Tasks are the basic units of execution in the build system. We recommend you read the following material beforehand:
The first step of building your own task is to find a repository that can provide access to it. As the Nest repository is the default repository of tasks for the build system, we recommend using that. The following examples are going to use the Nest repository, but if you don't want to use that, you can freely adapt the examples on your own discretion. See Repository development for developing repositories. We recommend using the saker.nest repository to develop and publish tasks for the build system.
Each task in the build system implements the
Task interface. They contain a single function
run(TaskContext) that allows them to execute their operations for the given build execution. These task objects are stateful objects, every time a task is invoked, a new
Task instance is created by the build system. The
Task objects are created by their defining
TaskFactory implementations. From now on, we're going to referer to the
Task pairs as task in general.
Task factories are stateless objects that specify how a task should be executed. Their responsibility to exactly specify how a task is invoked and create their
Task instances when necessary. A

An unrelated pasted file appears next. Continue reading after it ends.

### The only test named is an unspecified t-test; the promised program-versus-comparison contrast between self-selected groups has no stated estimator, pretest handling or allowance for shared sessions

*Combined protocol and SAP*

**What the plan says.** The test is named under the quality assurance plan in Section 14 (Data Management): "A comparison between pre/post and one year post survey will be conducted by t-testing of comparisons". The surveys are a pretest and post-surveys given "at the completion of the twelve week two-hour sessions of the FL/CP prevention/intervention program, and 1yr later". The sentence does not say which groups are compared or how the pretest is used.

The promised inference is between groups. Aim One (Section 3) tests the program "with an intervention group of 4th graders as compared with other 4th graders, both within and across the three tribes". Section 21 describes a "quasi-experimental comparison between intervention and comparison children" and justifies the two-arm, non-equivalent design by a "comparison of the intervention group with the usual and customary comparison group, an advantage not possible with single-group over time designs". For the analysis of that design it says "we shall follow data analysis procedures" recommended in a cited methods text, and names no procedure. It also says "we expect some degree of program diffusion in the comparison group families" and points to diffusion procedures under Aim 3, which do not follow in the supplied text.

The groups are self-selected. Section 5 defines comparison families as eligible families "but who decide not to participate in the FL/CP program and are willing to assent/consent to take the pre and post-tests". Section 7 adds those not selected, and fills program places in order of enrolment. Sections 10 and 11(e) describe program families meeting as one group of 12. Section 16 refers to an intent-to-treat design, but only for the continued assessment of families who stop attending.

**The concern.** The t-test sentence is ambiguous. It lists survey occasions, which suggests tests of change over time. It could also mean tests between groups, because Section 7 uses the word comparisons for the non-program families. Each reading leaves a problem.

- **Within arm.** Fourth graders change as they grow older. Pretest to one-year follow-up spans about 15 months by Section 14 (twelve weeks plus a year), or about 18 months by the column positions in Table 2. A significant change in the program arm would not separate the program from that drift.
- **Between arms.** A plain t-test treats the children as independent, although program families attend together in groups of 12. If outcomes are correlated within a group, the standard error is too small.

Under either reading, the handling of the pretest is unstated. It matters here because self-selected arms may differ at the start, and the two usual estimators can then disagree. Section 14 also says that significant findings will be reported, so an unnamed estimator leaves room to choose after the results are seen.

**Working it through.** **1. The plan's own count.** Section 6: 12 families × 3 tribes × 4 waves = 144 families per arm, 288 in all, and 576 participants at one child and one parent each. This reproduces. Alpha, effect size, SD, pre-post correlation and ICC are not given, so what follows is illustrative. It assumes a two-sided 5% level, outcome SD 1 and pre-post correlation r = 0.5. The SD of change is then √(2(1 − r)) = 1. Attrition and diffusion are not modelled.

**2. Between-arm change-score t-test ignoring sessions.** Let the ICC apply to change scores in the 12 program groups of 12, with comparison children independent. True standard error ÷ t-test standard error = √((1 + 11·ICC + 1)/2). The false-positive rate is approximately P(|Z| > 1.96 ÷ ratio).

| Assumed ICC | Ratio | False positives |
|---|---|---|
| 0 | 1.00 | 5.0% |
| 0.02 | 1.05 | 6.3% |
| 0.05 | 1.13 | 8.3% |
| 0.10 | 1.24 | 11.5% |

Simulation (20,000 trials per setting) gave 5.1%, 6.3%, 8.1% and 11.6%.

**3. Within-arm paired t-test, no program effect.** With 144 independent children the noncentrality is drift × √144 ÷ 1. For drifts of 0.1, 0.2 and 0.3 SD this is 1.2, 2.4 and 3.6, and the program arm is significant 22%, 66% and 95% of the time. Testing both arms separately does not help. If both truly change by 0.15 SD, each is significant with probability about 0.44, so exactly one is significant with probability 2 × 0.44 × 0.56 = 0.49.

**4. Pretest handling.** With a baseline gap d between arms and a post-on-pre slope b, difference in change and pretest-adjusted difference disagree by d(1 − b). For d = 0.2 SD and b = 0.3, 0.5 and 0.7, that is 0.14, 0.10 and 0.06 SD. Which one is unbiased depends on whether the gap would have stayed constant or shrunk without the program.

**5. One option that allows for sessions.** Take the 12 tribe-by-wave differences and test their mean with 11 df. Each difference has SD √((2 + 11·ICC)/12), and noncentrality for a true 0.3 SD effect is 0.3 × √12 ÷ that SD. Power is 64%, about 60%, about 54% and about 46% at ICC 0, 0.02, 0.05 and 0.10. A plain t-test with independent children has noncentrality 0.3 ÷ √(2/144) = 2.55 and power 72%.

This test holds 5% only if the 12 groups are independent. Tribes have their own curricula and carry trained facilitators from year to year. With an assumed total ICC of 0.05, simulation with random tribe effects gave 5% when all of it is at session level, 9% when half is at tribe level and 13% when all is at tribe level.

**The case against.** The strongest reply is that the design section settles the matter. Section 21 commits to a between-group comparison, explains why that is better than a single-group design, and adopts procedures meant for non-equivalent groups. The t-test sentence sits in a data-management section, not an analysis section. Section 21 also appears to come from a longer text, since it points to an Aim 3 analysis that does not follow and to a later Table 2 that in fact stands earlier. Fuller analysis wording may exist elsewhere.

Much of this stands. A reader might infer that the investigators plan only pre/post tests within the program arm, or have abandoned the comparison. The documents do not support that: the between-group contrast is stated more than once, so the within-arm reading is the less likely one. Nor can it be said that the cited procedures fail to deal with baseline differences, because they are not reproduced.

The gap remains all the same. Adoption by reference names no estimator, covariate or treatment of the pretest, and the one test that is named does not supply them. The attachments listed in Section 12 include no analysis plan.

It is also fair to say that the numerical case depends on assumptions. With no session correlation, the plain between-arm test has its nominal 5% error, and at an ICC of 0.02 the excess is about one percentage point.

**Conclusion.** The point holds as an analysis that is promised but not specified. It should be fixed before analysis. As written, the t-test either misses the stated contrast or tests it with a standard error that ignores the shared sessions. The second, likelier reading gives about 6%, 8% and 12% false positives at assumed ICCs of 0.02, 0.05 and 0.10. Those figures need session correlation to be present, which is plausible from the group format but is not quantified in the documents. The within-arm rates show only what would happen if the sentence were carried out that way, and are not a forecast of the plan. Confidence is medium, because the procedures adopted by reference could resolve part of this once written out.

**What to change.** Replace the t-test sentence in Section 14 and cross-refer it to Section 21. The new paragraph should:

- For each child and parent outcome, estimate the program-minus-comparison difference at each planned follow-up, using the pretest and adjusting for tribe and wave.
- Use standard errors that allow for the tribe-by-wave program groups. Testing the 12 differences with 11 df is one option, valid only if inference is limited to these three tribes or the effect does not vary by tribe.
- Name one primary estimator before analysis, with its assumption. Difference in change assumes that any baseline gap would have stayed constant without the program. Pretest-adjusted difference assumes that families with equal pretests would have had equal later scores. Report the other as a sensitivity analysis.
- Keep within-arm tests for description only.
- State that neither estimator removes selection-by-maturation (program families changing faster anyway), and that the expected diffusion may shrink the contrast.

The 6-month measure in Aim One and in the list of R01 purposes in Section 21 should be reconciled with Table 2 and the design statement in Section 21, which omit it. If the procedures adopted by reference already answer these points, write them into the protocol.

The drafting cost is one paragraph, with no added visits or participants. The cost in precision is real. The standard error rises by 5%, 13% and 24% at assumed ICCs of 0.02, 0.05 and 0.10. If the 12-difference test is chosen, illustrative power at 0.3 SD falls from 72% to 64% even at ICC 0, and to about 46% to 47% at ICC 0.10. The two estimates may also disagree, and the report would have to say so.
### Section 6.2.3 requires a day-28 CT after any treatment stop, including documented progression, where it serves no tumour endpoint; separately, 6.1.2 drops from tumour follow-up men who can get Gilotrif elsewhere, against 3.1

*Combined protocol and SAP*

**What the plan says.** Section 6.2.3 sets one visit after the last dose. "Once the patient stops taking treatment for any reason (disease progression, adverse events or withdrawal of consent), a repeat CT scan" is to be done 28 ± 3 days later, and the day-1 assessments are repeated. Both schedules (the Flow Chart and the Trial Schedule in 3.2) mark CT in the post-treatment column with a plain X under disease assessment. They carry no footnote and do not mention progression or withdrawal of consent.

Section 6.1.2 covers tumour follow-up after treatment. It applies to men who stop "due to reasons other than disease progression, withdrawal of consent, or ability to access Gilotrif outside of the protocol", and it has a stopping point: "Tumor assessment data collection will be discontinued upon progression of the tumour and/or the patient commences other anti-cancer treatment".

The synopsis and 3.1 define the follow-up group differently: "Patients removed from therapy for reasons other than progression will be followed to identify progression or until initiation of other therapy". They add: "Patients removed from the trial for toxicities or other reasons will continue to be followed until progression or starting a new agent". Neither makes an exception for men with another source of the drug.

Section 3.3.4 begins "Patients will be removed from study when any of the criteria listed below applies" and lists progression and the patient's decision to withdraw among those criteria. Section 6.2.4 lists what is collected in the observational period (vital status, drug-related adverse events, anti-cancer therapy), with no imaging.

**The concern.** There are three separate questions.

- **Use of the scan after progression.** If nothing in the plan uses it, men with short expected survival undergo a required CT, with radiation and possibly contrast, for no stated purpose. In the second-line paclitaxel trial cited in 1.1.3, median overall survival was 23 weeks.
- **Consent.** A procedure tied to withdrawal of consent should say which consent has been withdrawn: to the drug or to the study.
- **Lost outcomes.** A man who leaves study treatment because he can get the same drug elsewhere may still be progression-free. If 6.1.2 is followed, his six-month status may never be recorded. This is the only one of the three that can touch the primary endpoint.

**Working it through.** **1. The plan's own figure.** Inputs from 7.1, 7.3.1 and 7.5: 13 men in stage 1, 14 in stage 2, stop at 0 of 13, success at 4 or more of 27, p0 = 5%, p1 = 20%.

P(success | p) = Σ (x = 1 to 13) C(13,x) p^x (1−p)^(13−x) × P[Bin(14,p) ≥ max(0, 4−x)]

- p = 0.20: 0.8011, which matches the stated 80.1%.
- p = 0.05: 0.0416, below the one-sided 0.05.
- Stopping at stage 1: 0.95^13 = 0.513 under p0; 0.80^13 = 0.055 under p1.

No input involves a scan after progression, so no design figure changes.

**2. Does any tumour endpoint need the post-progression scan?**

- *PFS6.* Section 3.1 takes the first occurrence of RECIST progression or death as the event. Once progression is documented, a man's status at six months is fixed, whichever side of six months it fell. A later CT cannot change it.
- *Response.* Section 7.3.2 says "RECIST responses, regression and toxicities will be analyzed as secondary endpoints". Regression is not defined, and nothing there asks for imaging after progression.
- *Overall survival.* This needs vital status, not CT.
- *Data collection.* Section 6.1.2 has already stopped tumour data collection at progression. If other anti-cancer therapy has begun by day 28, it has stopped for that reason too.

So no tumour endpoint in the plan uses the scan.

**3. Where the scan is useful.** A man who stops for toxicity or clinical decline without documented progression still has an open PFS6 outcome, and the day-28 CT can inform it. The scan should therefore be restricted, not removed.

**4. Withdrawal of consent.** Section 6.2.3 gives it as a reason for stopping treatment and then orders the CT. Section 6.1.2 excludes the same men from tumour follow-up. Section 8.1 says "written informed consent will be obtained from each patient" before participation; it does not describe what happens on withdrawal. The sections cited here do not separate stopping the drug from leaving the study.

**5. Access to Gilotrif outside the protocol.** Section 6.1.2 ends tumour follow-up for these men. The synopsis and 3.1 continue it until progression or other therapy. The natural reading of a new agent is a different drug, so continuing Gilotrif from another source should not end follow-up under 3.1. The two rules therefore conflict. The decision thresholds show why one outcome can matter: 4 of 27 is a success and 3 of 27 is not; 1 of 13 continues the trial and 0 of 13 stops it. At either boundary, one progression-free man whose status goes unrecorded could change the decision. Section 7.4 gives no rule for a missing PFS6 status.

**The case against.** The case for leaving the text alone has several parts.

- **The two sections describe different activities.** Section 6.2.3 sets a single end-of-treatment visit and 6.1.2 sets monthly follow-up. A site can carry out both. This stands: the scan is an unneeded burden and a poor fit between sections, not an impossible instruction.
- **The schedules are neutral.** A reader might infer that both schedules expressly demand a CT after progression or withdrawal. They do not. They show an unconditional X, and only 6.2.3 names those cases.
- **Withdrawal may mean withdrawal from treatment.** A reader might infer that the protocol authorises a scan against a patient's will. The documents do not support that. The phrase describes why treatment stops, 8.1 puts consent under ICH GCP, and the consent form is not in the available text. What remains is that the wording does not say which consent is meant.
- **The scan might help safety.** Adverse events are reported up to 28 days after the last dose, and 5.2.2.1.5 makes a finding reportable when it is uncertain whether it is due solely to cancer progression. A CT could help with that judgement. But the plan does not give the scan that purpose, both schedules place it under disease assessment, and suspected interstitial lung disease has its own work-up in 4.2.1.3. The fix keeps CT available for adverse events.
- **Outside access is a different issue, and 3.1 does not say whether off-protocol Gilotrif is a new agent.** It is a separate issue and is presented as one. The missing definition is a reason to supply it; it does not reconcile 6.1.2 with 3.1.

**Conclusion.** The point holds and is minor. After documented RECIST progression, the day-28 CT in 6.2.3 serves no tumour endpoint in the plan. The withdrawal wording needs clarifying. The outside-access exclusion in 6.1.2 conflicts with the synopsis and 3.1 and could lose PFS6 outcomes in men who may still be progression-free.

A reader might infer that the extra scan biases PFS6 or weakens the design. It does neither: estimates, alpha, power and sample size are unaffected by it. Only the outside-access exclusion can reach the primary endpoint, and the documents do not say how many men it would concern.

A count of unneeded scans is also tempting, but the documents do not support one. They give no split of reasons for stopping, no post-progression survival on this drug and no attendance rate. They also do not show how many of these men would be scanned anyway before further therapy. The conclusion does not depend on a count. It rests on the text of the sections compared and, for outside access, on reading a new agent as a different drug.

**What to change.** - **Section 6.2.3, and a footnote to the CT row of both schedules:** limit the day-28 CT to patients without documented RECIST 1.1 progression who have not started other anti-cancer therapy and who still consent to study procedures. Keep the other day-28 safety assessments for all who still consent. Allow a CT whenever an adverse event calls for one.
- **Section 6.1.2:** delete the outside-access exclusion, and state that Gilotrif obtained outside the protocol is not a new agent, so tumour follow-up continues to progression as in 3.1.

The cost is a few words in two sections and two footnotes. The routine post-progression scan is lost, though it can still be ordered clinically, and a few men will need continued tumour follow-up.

TaskFactory is an immutable object, which can be compared by equality to other
TaskFactory objects equal, it means that given the same build environment, they will use exactly the same inputs and produce semantically the same outputs. This equality is an important aspect of task factories, as the build system can detect changes based on these equality checks.
Task factories also specify different aspects of their task executions, and that is discussed later. (See Task capabilities.)
Task factories are also strongly recommended to implement some serialization mechanism, preferrably implementing the
Task identifiers are immutable objects that uniquely identify a given task in the build system. They are a subclass of
TaskIdentifier, and are required to implement the
hashCode() contract of the Java
During an execution of a task, it can choose to start new tasks. Each task is identified by the supplied task identifier along with the task factory. During a single build execution only a single task can be run for a single task identifier.
Task identifiers are also used to look up the previous execution results to a task when it is run again. When a task with task identifier of
taskid is run, and finishes successfully, then the next time it is run, the previous outputs of the task
taskid will be provided to it in order to properly implement incremental functionality.